Informal Institutions and Comparative Politics: A Research Agenda
Author: G Helmke and S Levitsky
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How do informal institutions influence political behaviour and institutional outcomes? How and why do informal institutions arise, and how can we identify them? This article from the journal 'Perspectives on Politics' outlines a typology of informal institutions and some areas for future research. It argues that institutional analysis has neglected informal institutions, thereby missing out many of the incentives and constraints underlying political behaviour.
Informal institutions are sets of socially shared rules that are created, communicated and enforced outside official channels. Four principal types of informal institution can be identified, based on the degree of convergence between formal and informal institutional outcomes and the effectiveness of formal institutions,: (i) Complementary: reinforcing formal institutions and playing a key role in making them work, (ii) Accommodating: allowing actors to change institutional outcomes they do not like without violating formal rules, (iii) Competing: creating multiple systems of legal obligation, (iv) Substitutive: achieving what weak formal institutions were designed to, but fail to achieve.
Empirical literature on informal institutions has neglected questions of why and how they arise in the first place. The resulting static, functionalist analyses underestimate how these institutions are adapted or reinvented over time.
- Informal institutions may be established to fill gaps that formal institutions have not recognised. They may also be the next best strategy for those unhappy with formal institutions but unable to change them. Finally, they may allow actors to pursue unpopular activities less conspicuously.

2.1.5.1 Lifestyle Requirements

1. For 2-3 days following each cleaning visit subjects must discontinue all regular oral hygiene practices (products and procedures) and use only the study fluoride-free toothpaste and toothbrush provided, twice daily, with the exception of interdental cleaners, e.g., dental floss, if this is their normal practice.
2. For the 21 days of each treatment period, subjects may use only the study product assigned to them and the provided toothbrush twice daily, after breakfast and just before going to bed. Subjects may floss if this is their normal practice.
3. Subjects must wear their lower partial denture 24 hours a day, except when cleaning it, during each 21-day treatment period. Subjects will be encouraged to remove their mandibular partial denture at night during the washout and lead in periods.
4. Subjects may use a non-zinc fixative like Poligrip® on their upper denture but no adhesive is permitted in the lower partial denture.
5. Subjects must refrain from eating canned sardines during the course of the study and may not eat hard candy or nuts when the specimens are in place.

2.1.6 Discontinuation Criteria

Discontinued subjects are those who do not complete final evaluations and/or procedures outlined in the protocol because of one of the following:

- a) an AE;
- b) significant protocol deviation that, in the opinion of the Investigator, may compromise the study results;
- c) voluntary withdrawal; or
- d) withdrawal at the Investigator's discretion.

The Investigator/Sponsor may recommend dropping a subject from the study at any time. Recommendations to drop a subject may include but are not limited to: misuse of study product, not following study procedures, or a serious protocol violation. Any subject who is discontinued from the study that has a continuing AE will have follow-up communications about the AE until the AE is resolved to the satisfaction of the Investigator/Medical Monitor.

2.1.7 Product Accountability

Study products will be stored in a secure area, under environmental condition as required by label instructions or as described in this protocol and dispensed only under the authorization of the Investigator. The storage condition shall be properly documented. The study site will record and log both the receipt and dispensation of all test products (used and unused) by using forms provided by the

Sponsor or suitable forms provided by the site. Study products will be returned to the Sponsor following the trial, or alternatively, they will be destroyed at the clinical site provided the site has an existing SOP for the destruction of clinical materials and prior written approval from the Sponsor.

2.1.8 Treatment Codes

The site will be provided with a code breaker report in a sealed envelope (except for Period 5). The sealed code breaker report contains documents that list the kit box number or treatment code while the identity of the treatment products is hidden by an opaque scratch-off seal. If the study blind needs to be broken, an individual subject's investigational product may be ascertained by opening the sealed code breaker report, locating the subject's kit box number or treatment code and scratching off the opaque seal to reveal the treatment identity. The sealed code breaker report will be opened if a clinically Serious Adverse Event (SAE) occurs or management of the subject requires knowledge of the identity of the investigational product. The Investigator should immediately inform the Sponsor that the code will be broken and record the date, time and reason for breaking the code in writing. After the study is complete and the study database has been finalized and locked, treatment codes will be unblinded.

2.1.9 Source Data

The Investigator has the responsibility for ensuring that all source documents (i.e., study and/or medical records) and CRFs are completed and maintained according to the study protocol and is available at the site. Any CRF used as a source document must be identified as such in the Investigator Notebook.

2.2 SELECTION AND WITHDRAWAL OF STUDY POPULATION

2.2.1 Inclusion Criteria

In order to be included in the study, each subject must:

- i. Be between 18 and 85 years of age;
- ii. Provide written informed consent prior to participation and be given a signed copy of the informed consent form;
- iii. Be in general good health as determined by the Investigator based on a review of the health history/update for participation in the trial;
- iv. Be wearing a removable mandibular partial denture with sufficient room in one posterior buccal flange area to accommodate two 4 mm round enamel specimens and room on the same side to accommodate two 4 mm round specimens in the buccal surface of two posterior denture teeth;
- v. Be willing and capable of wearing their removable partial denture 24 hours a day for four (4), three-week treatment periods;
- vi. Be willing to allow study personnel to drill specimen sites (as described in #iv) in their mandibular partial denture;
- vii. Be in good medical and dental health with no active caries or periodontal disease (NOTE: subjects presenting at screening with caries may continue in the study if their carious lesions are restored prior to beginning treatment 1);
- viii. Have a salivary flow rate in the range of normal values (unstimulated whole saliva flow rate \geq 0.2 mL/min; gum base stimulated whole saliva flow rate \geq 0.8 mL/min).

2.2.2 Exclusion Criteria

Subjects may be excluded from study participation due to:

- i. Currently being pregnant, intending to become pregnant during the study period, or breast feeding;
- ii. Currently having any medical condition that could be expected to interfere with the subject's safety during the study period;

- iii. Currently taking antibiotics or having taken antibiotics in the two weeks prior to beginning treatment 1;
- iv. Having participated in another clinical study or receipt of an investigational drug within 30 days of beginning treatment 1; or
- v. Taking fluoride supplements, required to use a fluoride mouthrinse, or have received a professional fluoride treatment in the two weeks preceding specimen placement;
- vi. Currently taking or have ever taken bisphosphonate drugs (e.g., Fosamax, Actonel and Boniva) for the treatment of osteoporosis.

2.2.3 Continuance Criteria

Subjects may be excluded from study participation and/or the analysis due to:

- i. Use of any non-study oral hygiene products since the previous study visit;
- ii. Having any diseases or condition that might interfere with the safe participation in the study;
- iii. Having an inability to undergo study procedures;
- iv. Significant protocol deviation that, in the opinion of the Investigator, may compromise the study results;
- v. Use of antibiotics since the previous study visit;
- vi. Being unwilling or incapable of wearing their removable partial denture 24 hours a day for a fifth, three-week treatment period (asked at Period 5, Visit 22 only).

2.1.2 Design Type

- To understand how informal institutions arise it is necessary to identify the relevant actors and interests behind them, and the process by which rules are formulated and communicated.
- Some institutions may be susceptible to changes in formal institutional design, whereas some may be more affected by changes in formal institutional strength. Changes related to cultural factors will be incremental, whereas coordination around an alternative equilibrium of power may trigger rapid collapse.
There are several important research challenges associated with bringing informal institutions into mainstream comparative institutional analysis:
- Identification of informal institutions: (i) What are the shared expectations? There is a need to examine the mutual understanding, (ii) What is the community to which the rules apply? It is often difficult to discern the domain of informal institutions, (iii) How are informal rules enforced? There must be a sanction.
- Identifying these mechanisms can be difficult and there is probably no substitute for intensive fieldwork. However, developing a broader body of theory will require the use of other methods as well.
- There is a need to posit and test theories about how informal rules shape formal institutional outcomes.
- There is a need for theories more rigorously about the emergence of informal institutions.
- There is not enough understanding of the sources of informal institutional stability and change.
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Helmke, G. and Levitsky, S., 2004, ‘Informal Institutions and Comparative Politics: A Research Agenda’, Perspectives on Politics, Vol. 2, No. 4, pp. 725-740